And so we come to the real purpose of this commentary – to promote the use of uncontrolled clinical data over RCTs. CAM proponents desperately want this because uncontrolled data is highly unreliable and prone to bias (a claim Weil tries to refute with a single reference that does not make his case), and therefore it can more easily be manipulated to seem to give support to treatments that do not work.
The commentary by Weil and his co-authors contains nothing new. In my opinion it is the same debate we have been having for years, just disguised in a very slick way. CAM proponents are clearly getting better at hiding their true intentions, as they continually try to slip their philosophy past the goal-posts of academia.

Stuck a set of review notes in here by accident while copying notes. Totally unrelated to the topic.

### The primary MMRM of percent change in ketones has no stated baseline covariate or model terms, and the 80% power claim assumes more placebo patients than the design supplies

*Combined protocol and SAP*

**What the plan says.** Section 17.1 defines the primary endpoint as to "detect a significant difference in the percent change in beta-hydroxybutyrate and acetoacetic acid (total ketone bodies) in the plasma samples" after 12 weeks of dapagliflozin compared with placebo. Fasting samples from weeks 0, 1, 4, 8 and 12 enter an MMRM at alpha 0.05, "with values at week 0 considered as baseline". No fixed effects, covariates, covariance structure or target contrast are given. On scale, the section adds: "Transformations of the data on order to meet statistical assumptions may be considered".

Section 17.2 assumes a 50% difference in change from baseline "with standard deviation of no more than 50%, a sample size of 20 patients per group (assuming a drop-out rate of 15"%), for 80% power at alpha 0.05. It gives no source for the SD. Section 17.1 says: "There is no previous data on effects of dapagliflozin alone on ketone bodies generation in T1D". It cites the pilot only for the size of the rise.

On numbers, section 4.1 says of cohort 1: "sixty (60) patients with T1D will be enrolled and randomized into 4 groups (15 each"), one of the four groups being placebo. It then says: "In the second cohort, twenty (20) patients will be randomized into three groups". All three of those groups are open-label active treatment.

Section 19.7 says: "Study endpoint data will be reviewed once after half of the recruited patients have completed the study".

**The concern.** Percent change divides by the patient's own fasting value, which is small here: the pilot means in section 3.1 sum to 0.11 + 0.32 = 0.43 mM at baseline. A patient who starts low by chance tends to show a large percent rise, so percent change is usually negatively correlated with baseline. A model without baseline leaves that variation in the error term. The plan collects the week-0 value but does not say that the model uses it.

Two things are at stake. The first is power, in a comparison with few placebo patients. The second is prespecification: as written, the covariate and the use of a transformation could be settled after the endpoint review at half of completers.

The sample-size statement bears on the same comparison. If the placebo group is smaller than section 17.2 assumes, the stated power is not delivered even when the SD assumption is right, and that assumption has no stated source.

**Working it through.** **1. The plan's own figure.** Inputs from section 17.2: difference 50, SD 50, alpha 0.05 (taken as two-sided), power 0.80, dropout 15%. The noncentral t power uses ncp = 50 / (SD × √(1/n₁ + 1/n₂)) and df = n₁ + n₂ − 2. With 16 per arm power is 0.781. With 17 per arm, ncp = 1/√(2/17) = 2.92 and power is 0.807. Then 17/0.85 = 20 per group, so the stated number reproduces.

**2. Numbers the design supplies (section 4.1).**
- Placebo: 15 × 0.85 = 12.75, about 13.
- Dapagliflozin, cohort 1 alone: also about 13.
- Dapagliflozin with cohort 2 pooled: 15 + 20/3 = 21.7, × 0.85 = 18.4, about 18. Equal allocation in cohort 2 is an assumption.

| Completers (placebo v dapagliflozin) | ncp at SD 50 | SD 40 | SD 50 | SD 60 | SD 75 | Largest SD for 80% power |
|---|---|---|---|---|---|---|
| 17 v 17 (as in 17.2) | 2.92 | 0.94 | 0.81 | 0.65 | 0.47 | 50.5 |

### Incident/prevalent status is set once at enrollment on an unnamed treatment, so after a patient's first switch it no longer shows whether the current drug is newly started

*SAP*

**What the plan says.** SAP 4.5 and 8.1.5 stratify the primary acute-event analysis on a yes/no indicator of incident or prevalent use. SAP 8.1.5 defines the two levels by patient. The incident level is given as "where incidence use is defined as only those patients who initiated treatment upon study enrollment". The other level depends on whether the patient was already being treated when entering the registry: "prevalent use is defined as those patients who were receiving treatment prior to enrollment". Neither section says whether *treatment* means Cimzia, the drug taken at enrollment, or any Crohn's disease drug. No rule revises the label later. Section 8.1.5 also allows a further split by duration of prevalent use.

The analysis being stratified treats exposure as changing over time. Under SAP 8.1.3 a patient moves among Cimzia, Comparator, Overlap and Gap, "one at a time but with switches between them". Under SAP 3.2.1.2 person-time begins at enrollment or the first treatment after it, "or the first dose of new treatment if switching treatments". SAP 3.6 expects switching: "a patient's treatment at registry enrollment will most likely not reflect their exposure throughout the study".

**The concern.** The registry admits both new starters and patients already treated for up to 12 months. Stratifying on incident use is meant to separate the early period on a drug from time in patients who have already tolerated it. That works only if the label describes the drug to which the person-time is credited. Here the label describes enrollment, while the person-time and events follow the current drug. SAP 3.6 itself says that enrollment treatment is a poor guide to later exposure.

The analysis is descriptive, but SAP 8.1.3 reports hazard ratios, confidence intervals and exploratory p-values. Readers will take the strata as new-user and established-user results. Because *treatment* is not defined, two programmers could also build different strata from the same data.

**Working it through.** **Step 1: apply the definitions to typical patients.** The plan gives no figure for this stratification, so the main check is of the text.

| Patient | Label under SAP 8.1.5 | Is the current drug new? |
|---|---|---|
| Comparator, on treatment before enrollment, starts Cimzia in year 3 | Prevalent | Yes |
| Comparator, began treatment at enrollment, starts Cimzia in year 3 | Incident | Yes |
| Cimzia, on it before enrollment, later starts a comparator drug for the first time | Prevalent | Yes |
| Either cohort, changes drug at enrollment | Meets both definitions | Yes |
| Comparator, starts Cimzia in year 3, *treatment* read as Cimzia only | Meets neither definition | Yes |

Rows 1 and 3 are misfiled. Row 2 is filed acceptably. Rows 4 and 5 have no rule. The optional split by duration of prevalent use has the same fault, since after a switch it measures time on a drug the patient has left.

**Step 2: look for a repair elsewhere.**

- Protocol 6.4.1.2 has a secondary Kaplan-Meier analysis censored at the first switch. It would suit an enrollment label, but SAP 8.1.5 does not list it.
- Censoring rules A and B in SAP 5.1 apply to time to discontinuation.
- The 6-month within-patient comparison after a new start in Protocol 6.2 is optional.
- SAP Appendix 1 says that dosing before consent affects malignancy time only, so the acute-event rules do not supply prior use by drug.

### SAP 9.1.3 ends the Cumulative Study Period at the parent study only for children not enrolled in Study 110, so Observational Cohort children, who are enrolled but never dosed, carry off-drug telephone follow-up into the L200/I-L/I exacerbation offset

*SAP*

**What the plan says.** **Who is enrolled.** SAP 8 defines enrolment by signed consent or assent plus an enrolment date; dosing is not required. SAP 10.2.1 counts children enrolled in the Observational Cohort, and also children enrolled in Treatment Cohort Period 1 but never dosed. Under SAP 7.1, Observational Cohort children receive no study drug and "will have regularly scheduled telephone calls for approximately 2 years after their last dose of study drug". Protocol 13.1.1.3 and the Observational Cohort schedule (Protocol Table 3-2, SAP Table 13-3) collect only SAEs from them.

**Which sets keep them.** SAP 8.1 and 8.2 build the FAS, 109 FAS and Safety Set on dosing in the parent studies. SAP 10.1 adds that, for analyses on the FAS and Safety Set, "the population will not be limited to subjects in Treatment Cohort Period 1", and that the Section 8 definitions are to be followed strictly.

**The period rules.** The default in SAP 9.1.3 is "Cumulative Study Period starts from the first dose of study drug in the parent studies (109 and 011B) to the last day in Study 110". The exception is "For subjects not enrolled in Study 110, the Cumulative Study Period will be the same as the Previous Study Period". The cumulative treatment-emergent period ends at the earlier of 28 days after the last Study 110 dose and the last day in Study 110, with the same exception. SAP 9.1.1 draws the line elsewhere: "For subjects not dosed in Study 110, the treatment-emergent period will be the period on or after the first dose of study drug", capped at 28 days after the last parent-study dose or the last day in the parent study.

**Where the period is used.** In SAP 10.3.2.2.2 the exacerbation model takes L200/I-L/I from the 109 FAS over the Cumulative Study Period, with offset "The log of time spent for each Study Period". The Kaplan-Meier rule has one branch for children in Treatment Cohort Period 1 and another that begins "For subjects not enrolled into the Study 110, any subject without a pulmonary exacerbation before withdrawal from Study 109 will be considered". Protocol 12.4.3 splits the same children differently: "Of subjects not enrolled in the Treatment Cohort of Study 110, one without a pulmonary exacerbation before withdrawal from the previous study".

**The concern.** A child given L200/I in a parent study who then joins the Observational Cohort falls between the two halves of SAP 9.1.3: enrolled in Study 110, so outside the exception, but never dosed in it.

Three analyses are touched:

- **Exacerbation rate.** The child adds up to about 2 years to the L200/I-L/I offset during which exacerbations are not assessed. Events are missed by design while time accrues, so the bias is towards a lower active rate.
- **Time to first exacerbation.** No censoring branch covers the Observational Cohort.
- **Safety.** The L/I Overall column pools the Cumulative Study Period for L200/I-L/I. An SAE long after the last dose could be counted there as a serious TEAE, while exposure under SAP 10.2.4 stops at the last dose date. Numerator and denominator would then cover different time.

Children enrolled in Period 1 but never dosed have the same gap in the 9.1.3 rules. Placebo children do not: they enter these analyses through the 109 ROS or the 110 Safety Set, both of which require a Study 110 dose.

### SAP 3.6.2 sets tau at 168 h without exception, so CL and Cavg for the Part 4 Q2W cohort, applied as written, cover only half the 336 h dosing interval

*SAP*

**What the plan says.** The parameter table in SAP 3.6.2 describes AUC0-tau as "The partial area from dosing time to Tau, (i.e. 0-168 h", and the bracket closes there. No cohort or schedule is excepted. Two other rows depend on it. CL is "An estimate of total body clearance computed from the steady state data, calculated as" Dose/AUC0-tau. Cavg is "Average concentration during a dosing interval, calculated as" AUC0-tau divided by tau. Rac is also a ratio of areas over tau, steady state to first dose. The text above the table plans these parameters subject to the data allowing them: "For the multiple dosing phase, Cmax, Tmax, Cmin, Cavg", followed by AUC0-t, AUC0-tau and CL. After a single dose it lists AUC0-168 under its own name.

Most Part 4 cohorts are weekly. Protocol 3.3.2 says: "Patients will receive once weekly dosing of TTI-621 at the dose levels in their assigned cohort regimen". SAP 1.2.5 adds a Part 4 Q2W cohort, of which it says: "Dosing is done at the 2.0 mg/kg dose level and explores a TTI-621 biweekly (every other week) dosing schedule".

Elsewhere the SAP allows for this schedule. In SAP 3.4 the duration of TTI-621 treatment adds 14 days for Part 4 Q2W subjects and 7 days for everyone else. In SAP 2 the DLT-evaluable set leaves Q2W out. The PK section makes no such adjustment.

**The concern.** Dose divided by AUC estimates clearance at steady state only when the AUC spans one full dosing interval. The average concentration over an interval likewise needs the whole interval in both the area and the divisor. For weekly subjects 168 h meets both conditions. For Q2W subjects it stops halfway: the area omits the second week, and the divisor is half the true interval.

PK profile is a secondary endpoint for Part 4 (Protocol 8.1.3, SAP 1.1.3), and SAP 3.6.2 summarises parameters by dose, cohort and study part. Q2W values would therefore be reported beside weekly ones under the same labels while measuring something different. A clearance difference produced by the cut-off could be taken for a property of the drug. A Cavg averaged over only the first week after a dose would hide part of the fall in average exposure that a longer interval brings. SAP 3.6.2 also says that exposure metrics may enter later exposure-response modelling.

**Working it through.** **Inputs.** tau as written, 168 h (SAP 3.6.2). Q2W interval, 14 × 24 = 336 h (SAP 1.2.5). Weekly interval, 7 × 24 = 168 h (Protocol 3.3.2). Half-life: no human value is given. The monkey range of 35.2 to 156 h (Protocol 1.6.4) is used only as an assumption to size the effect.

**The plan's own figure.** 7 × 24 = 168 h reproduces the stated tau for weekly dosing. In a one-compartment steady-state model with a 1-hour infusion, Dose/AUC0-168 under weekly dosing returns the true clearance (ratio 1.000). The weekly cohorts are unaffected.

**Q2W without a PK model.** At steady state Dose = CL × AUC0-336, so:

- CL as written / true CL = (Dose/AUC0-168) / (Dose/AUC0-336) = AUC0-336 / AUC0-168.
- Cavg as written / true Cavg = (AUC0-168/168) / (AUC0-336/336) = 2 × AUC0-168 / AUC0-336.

RCTs are not sufficient, and they are imperfect, but they are the best way to ensure that we are at least dealing with treatments that have an effect and a known safety profile. We then can bring other information to bear to incorporate those treatments which pass the bar of RCTs into clinical practice.
Weil wants to twist this around to reduce the role of RCTs, which stand as a much needed barrier to ineffective or worthless treatments. I would agree with Weil on one thing – we do need to add another consideration to the equation of EBM. But the factor I would add is that of plausibility – looking at all the scientific evidence to determine the prior probability that a treatment is safe and effective. Weil does not mention this factor because CAM proponents fear plausibility even more than the RCT. Guess why.